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J Neurochem. 2015 Aug;134(4):601-10. doi: 10.1111/jnc.13170. Epub 2015 Jun 16.

Manganese homeostasis in the nervous system.

Author information

1
Department of Molecular Pharmacology, Albert Einstein College of Medicine, Bronx, New York, USA.
2
Neuroscience Graduate Program, Vanderbilt University Medical Center, Nashville, Tennessee, USA.
3
Division of Pharmacology & Toxicology, College of Pharmacy; Institute for Cellular & Molecular Biology; and Institute for Neuroscience, The University of Texas at Austin, Austin, Texas, USA.
4
Department of Physiology, Meharry Medical College, Nashville, Tennessee, USA.
5
Graduate Program in Public Health, Department of Pathology, Clinical and Toxicological Analysis, Center of Health Science, State University of Londrina, Parana, Brazil.
6
Department of Neurology, Vanderbilt University Medical Center, Nashville, Tennessee, USA.

Abstract

Manganese (Mn) is an essential heavy metal that is naturally found in the environment. Daily intake through dietary sources provides the necessary amount required for several key physiological processes, including antioxidant defense, energy metabolism, immune function and others. However, overexposure from environmental sources can result in a condition known as manganism that features symptomatology similar to Parkinson's disease (PD). This disorder presents with debilitating motor and cognitive deficits that arise from a neurodegenerative process. In order to maintain a balance between its essentiality and neurotoxicity, several mechanisms exist to properly buffer cellular Mn levels. These include transporters involved in Mn uptake, and newly discovered Mn efflux mechanisms. This review will focus on current studies related to mechanisms underlying Mn import and export, primarily the Mn transporters, and their function and roles in Mn-induced neurotoxicity. Though and essential metal, overexposure to manganese may result in neurodegenerative disease analogous to Parkinson's disease. Manganese homeostasis is tightly regulated by transporters, including transmembrane importers (divalent metal transporter 1, transferrin and its receptor, zinc transporters ZIP8 and Zip14, dopamine transporter, calcium channels, choline transporters and citrate transporters) and exporters (ferroportin and SLC30A10), as well as the intracellular trafficking proteins (SPCA1 and ATP12A2). A manganese-specific sensor, GPP130, has been identified, which affords means for monitoring intracellular levels of this metal.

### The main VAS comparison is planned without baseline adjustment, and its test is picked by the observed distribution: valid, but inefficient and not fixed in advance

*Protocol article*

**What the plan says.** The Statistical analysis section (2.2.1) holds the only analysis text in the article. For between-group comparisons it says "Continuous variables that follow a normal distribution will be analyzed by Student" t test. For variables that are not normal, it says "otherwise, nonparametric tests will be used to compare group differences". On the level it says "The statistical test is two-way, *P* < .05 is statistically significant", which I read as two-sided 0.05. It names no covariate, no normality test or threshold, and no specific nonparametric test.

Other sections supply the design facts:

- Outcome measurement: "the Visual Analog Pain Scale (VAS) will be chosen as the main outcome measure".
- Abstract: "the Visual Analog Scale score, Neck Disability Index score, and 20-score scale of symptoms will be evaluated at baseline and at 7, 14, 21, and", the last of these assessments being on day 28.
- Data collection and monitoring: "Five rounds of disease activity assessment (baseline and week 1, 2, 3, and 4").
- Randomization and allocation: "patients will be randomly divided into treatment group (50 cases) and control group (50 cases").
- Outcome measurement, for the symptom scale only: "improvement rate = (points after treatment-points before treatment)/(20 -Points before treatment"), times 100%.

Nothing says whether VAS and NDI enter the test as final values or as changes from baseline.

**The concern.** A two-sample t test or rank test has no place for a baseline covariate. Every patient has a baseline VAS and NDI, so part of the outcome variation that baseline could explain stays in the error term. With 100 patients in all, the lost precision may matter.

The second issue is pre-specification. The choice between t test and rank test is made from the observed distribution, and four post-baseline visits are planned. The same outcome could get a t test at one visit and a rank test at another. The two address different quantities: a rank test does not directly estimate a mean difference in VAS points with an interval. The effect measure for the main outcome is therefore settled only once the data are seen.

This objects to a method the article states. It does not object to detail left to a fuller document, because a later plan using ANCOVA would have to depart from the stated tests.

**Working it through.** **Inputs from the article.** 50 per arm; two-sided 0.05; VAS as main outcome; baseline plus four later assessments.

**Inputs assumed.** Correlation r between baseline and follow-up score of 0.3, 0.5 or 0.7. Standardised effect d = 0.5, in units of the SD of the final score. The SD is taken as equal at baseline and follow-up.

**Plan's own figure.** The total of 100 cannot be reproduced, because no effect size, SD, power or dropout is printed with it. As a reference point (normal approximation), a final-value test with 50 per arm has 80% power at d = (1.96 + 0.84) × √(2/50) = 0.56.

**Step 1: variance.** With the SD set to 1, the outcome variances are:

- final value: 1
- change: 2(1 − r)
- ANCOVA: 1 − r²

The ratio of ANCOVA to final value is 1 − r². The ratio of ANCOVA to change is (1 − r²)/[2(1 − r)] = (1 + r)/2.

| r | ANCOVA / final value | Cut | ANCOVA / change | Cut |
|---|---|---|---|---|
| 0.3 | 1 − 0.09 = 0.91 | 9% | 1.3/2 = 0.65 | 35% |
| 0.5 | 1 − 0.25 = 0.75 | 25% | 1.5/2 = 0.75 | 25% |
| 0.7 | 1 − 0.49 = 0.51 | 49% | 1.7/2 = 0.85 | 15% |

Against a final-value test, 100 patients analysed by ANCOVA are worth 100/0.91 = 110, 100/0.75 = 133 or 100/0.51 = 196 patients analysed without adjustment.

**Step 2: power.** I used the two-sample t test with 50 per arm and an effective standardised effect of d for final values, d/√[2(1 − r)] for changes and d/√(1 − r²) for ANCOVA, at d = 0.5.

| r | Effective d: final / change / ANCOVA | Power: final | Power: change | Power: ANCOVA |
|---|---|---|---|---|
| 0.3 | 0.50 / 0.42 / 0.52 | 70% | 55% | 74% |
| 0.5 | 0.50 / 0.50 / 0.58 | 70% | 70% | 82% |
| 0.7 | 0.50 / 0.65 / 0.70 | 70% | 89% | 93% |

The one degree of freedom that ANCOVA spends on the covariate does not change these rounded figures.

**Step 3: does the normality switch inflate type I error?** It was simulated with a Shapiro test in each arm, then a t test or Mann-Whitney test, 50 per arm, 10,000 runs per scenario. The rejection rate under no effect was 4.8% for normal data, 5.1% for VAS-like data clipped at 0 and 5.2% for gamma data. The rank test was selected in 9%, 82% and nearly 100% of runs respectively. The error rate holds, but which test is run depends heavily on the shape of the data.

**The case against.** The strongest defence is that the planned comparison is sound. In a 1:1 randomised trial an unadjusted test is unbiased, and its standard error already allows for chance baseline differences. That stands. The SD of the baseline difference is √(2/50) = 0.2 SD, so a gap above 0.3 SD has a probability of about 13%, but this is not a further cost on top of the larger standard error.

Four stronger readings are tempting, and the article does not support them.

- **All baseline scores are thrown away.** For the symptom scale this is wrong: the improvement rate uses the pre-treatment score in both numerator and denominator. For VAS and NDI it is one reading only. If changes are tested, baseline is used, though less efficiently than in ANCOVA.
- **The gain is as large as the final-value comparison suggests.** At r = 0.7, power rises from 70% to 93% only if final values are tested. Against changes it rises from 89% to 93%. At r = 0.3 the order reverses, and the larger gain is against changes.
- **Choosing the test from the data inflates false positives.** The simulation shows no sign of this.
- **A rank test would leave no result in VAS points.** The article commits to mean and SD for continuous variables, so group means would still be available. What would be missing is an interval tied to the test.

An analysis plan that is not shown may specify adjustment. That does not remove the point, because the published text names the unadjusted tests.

KEYWORDS:

Parkinson's disease; manganese; transport

PMID:
25982296
PMCID:
PMC4516557
DOI:
10.1111/jnc.13170
[Indexed for MEDLINE]
Free PMC Article

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